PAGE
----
Abu Hena Mohd. Rajee Hassan, head of Bangladesh Bank's Finance Intelligence Unit, confirmed that the case was filed in the Southern District Court of New York against Manila-based Rizal Commercial Banking Corp., or RCBC.
"Yes, we have done it online through a firm there and it has been accepted," Hassan said. "Our next procedures will follow accordingly as we want our money back. This is our people's precious money," he said.
Court documents say hackers from North Korea used fraudulent orders on the SWIFT payments system to steal the money. The money was sent to accounts at the Philippines' bank and then vanished into the casino industry in the Philippines. The complaint says the funds' ultimate destination remains unclear.
Bangladesh Bank is seeking the $81 million plus damages and legal costs. RCBC issued a statement saying it was aware of the case and had hired a prestigious law firm, Quinn Emanuel to lead its defense.
The lead attorney on the case, Tai-Heng Cheng, issued a statement describing the lawsuit as a "thinly veiled PR campaign" and "baseless." "Not only are the allegations false, they don't have the right to file here since none of the defendants are in the U.S.," Cheng said in the statement. "We will show this suit is nothing more than a political stunt by the Bangladesh Bank to try to shift blame from themselves to RCBC."
The heist was a major embarrassment for Bangladesh's Prime Minister Sheikh Hasina as the opposition criticized her administration for failing to protect public money. The then-central bank governor Atiur Rahman resigned and Hasina ordered an investigation.
Citing case documents, Hassan said the complaint accuses the Philippine bank of following fraudulent procedures at every step. The hackers broken into Bangladesh Bank's system and created 70 orders to the Federal Reserve Bank amounting to $1.94 billion. Of that amount, $101 million was released.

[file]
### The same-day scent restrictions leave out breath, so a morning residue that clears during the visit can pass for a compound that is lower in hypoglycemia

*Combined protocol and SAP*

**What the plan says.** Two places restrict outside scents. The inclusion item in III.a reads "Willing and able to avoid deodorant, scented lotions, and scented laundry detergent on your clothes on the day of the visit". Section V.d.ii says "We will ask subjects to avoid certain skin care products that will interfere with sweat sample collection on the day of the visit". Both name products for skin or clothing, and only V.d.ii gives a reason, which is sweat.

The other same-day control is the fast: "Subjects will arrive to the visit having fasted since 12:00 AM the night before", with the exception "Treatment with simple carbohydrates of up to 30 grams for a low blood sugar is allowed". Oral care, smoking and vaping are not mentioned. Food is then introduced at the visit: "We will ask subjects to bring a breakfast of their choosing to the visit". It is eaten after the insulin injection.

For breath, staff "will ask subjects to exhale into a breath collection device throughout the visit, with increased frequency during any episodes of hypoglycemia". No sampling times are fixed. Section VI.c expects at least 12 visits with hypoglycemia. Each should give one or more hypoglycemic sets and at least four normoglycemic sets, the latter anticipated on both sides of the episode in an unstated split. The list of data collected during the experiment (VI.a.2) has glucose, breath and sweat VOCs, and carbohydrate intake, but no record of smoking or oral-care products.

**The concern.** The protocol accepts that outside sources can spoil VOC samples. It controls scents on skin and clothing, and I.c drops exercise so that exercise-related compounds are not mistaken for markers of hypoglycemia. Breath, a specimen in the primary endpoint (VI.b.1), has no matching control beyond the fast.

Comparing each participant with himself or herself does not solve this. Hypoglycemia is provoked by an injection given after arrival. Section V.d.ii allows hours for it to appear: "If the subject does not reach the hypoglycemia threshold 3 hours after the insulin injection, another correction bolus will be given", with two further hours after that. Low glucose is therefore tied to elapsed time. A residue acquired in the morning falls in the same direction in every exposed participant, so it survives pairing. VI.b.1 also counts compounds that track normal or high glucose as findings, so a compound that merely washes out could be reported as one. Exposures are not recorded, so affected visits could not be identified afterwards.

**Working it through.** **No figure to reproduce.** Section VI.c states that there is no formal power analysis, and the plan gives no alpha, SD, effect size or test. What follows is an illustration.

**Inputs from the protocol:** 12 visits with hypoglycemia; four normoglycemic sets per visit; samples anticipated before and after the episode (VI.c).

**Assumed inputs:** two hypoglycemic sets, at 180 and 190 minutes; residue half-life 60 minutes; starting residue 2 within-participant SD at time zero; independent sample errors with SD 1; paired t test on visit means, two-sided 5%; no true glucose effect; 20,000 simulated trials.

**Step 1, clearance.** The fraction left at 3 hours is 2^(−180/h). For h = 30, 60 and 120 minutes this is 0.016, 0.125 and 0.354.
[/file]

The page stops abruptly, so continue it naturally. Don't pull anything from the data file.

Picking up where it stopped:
The hackers sent $81 million to the RCBC's branch in Manila and the rest, $20 million went to Sri Lanka, which has returned the money to Bangladesh. The Philippines later returned $14.54 million but the rest is yet to be retrieved.
The complaint against RCBC names 23 people by name, including Filipino and Chinese citizens and cites another 25 unnamed "John Does" as defendants. The money trail laid out in the court filing ends with it disappearing into casinos and gambling junkets in the Philippines, and to its "ultimate destination, which has yet to be uncovered."
All of the defendants "had a single unlawful purpose: to defraud, steal and launder funds stolen from the bank," it says. The filing asserts that RCBC made potentially hundreds of thousands or millions of dollars from the fraudulent transactions allegedly conducted through its accounts and that various employees gained substantial sums through their alleged involvement.